- International Convention on the Protection of the Rights of All Migrant Workers and Their Families
Based on the growing number of migrant workers worldwide and the migratory trends of their exploitation, the UN adopted a Convention which would improve the conditions of international migration. The International Convention on the Protection of the Rights of All Migrant Workers and Their Families or the UN Migrant Workers Convention was adopted by the General Assembly on December 18th 1990 and entered into the force in July 2003. It is “the most comprehensive international instrument to date to provide legal protection for migrants” and is one of seven core international human rights treaties established by the United Nations (UNESCO). The main objective of the convention is to promote the respect for and protect the human rights of migrants in the event of exploitation. In addition, the Convention is a response to xenophobic violence and racism towards migrants. The Convention defines a migrant worker as someone who is going to be, has been, or currently is working in a state where he/she is not a national. Their family members are also defined as those who are married to migrants or those who maintain a relationship with them that produces the same effects as marriage. The Convention does apply to refugees.
Currently UNESCO (United Nations Education, Scientific and Cultural Organization) encourages the ratification of the convention by all states. Thus far 44 states in Europe, Africa, Latin America and Asia have ratified and are legally bound by the UN Migrant Workers Convention. Those include Algeria, Burkina Faso, Cape Verde, Egypt, Ghana, Guinea, Lesotho, Libyan Arab Jamahiriya, Mali, Mauritania, Morocco, Niger, Nigeria, Rwanda, Senegal, Seychelles, Uganda, Argentina, Belize, Bolivia, Chile, Colombia, Ecuador, El Salvador, Guatemala, Guyana, Honduras, Jamaica, Mexico, Nicaragua, Paraguay, Peru, Saint Vincent and the Grenadines, Uruguay, Azerbaijan, Kyrgyzstan, Philippines, Sri Lanka, Syrian Arab Republic, Tajikistan, Timor Leste, Bosnia & Herzegovina and Turkey.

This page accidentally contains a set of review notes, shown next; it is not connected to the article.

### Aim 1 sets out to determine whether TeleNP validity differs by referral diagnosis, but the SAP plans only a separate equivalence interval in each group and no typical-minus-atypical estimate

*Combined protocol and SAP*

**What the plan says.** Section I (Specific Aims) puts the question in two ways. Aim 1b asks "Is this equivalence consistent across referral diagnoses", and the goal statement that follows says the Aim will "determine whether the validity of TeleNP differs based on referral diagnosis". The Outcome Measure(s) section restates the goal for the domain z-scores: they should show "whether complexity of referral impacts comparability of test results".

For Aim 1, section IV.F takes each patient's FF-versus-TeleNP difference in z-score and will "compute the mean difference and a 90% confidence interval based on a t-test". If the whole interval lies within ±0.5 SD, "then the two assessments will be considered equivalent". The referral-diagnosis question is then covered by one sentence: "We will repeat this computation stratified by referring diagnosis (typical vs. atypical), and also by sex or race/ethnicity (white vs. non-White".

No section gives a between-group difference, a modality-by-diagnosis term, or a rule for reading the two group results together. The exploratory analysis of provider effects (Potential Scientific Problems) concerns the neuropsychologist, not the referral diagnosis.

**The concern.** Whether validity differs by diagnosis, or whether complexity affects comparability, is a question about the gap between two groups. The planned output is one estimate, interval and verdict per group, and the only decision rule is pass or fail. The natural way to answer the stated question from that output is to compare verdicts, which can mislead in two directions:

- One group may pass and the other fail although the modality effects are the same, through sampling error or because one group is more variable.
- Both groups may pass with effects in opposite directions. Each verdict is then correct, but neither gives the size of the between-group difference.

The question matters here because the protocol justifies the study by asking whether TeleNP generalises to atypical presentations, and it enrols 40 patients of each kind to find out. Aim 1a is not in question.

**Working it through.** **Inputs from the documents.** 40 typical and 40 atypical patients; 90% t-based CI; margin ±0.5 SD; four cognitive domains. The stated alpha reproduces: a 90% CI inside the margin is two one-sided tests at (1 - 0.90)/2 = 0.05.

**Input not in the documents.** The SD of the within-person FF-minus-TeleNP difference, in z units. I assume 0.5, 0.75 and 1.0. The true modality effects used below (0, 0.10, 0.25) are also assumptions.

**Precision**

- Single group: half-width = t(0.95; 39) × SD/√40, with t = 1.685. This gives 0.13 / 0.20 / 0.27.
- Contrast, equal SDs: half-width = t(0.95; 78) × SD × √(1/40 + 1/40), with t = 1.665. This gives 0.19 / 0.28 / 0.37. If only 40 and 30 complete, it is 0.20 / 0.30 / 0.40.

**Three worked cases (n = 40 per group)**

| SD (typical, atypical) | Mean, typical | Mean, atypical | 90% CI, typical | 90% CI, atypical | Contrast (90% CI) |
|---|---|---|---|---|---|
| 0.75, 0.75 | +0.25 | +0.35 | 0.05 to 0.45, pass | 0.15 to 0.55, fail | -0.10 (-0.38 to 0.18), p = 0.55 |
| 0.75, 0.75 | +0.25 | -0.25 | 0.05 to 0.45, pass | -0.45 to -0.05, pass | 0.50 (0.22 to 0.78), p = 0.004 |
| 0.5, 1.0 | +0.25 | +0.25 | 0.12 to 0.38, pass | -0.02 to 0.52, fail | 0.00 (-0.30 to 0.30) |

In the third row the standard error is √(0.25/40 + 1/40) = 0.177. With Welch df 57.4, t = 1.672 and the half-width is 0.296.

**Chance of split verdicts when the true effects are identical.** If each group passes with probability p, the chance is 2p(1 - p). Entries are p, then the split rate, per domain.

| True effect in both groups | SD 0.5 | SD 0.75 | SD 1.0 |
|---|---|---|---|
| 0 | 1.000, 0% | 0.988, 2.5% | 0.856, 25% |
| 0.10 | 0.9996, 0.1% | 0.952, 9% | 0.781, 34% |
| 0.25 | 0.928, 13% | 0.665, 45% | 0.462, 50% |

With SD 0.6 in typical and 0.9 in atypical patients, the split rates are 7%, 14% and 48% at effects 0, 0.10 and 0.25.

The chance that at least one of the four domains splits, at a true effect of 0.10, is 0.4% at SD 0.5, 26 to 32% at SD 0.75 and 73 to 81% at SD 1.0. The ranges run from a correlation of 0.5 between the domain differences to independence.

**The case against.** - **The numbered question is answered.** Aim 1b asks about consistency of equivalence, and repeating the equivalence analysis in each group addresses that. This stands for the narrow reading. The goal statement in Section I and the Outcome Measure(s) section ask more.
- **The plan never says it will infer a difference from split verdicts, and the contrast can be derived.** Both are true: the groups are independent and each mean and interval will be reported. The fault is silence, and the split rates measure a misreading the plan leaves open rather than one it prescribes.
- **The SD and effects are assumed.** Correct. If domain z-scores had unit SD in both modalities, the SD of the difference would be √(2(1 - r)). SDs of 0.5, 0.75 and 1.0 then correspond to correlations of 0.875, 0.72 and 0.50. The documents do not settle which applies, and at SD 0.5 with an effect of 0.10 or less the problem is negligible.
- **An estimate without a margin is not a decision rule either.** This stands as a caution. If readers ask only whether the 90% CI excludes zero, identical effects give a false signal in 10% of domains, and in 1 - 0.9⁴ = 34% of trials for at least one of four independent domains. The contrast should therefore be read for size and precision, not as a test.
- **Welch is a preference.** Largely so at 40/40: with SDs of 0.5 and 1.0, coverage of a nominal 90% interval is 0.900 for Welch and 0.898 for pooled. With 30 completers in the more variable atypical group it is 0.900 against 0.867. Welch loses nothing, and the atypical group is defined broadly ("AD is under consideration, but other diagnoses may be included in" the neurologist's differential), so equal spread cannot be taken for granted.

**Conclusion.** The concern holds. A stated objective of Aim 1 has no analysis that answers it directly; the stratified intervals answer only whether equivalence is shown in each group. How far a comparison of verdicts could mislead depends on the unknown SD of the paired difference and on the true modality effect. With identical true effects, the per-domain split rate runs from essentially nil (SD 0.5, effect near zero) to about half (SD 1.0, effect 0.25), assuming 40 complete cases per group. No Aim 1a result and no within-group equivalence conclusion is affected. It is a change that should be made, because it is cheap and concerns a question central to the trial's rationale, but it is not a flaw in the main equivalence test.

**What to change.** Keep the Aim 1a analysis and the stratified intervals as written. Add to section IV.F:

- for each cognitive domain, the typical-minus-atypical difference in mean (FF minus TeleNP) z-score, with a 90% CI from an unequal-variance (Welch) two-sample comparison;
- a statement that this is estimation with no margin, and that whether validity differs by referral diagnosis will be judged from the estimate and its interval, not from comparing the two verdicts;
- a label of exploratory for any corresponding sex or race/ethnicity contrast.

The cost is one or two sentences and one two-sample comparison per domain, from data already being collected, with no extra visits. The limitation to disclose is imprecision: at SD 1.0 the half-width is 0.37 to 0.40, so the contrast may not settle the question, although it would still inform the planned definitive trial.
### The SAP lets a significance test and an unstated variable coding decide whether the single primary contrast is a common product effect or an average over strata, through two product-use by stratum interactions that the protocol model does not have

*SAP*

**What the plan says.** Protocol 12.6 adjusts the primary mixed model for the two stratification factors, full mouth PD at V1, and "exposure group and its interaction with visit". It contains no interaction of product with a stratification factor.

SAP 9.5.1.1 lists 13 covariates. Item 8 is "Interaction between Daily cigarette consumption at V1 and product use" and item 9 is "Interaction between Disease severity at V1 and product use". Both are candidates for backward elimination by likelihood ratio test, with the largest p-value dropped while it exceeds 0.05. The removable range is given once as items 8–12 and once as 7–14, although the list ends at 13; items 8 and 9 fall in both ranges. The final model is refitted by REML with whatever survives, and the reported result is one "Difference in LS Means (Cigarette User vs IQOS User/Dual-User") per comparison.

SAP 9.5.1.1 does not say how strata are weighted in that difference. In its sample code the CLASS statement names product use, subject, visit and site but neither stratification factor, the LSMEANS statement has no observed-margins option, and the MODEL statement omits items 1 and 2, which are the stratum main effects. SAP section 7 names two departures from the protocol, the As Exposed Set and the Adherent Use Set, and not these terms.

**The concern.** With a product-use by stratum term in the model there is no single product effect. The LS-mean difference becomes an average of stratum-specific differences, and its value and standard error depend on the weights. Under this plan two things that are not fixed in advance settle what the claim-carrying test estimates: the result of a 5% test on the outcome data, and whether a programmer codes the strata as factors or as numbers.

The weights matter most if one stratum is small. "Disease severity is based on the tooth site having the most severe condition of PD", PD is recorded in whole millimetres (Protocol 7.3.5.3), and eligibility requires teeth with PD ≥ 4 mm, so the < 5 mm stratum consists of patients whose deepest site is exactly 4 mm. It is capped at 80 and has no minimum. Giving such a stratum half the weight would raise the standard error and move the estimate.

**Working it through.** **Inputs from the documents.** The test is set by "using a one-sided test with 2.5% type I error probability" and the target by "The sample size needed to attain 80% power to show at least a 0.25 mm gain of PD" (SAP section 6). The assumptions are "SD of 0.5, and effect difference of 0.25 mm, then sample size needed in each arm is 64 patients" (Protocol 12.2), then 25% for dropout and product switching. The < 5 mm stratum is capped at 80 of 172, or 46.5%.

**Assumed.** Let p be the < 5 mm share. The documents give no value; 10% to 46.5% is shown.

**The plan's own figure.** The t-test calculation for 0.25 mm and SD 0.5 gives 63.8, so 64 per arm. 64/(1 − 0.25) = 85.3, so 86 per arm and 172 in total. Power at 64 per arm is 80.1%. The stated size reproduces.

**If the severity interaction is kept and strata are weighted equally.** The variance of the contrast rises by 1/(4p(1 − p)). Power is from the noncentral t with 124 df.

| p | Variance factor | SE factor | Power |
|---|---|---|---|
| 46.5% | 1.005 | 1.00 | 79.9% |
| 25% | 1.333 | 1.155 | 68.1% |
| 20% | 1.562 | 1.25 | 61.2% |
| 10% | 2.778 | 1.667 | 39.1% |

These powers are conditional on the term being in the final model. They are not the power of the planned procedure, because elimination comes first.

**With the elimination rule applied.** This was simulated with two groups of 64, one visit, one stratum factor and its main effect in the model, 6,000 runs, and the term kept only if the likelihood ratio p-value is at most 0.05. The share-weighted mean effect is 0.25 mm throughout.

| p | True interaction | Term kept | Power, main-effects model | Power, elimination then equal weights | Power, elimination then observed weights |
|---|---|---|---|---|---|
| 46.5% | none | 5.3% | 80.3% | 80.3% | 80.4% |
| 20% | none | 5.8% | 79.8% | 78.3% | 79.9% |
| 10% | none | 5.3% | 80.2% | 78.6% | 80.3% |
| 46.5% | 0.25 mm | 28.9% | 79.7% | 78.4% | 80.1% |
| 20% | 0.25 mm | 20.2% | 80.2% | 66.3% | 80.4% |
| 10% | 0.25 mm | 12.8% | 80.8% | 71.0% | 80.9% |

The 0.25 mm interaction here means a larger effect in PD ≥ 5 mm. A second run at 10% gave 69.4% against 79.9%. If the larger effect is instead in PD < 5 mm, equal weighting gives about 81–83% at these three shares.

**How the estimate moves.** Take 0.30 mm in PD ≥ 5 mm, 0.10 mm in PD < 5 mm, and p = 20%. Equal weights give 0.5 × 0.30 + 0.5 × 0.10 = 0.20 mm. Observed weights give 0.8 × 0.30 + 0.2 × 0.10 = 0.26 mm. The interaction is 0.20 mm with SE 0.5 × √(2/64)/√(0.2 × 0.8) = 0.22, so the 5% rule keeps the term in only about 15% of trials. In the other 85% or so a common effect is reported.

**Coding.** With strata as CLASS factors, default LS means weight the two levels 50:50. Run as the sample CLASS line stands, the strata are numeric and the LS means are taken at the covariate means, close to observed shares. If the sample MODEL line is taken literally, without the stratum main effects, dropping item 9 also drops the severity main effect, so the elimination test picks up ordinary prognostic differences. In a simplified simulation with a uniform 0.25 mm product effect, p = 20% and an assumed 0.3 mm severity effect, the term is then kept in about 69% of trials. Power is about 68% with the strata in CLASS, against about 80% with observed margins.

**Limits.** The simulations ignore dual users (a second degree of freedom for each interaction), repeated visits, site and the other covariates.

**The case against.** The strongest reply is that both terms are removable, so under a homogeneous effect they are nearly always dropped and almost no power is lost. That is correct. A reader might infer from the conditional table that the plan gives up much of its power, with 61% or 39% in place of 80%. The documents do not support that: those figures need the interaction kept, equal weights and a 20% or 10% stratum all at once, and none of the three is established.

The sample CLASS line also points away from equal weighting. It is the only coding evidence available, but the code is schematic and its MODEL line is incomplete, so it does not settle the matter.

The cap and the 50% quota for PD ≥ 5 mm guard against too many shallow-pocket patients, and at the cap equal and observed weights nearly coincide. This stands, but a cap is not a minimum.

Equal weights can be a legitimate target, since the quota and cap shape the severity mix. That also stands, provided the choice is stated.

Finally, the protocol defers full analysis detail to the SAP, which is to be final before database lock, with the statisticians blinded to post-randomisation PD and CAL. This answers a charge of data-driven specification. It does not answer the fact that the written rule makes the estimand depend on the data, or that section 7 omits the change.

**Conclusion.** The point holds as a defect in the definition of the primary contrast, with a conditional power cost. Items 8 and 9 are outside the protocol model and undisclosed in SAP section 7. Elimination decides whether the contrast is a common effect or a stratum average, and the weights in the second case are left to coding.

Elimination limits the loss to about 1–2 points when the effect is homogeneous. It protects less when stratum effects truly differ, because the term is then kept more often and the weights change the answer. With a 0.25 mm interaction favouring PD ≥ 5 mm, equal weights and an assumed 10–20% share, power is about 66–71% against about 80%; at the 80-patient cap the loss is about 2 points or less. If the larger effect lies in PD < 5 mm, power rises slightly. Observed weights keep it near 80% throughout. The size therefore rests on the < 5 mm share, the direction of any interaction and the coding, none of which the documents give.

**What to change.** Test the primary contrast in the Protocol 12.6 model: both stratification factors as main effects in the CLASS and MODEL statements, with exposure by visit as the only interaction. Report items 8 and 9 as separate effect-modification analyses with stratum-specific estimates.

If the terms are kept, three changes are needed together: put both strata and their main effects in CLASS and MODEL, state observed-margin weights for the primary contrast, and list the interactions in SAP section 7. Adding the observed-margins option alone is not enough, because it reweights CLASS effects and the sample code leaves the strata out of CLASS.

These states are bound by the Convention to provide migrant workers and their families with basic freedoms, the right to a fair trial, to privacy, to equality with nationals, to move freely throughout the country, to access education and housing, to transfer their earnings to their home country, to participate in cultural activities and to access information. In addition, the Convention provides migrant workers with protection against exploitation in respect of paying rent and the right to be temporarily absent “without effect on their authorization to stay or work.” Fifteen states have signed but not ratified the Convention, meaning they are “obliged to refrain, in good faith, from acts that would” go against it but are not legally bound to do so (EU). Migrant-receiving Western states have yet to ratify the Convention.